Netflix Updates Video Encoding, Aims to Use Less Bandwidth

According to a Sandvine study, Netflix has re-encoded some of its video library in order to make the streaming service more efficient and reduce its bandwidth demands. Netflix accounted for 37.1 percent of Internet traffic on fixed broadband networks during primetime hours six months ago in North America. Sandvine notes that Netflix represented 35.2 percent of downstream traffic under the same criteria during March of this year. “Last December, Netflix detailed changes in its video-encoding schemes, which the company said could reduce bit rates by up to 20 percent while delivering equivalent quality,” reports Variety. Meanwhile, “Amazon Video now represents 4.3 percent of peak-period traffic, up from 2 percent a year ago.” Continue reading Netflix Updates Video Encoding, Aims to Use Less Bandwidth

Amazon Profits from AWS, Doubles-Down on Original Content

Boosted by Amazon Web Services, Amazon just posted its most profitable quarter in its nearly 22-year history. The company’s revenue is often on a roller coaster; for Q1 2016, it showed net income of $513 million ($1.07 a share), compared to losses of $57 million (12 cents a share) in the same quarter last year. Revenue has bumped to $29.13 billion from $22.72 billion a year ago, with share prices rising more than 12 percent. This compares with less-than-stellar Q1 reports from Apple, Google, Microsoft and Intel. Continue reading Amazon Profits from AWS, Doubles-Down on Original Content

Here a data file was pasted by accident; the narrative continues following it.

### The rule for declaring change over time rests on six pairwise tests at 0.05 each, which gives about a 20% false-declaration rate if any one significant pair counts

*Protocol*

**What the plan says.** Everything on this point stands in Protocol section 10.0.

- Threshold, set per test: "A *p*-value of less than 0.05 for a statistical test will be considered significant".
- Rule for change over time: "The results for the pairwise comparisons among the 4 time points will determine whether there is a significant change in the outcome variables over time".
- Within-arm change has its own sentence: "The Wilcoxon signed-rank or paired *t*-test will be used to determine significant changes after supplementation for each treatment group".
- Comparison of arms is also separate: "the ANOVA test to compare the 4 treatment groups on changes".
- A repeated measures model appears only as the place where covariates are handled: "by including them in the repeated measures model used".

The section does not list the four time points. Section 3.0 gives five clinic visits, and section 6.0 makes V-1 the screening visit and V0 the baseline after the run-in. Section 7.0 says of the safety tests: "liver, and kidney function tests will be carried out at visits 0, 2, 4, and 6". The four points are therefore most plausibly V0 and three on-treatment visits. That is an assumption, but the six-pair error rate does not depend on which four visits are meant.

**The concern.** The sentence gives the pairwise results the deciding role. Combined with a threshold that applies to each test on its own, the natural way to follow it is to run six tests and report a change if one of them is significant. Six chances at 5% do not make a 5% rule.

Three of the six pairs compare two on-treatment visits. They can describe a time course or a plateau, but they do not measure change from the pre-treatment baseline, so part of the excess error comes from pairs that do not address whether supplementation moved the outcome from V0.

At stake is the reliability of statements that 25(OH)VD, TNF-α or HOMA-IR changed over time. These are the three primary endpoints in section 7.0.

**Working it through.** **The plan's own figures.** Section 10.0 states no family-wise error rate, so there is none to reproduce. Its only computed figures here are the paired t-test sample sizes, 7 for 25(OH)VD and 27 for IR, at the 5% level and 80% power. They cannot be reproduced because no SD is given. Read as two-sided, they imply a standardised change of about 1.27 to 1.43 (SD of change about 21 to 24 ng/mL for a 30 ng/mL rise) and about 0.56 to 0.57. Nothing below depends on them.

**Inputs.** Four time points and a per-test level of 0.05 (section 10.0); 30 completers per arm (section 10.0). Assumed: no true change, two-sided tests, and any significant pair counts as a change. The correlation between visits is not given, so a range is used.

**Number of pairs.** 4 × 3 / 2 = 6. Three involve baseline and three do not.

Amazon Pursues Indie Film, Streaming TV and Virtual Reality

By foreseeing how the Internet would dramatically change the retail business, Amazon became the digital behemoth it is today. Now the company has turned its sights to the entertainment industry, volatile due to technology changes, and is taking a deep dive into prestige films, online shows and virtual reality. Amazon recently became a major player in independent feature distribution by spending top price for films at Sundance and elsewhere. Now it’s debuted a streaming TV show and is forming a team to build a VR platform. Continue reading Amazon Pursues Indie Film, Streaming TV and Virtual Reality

Page 3 of 41234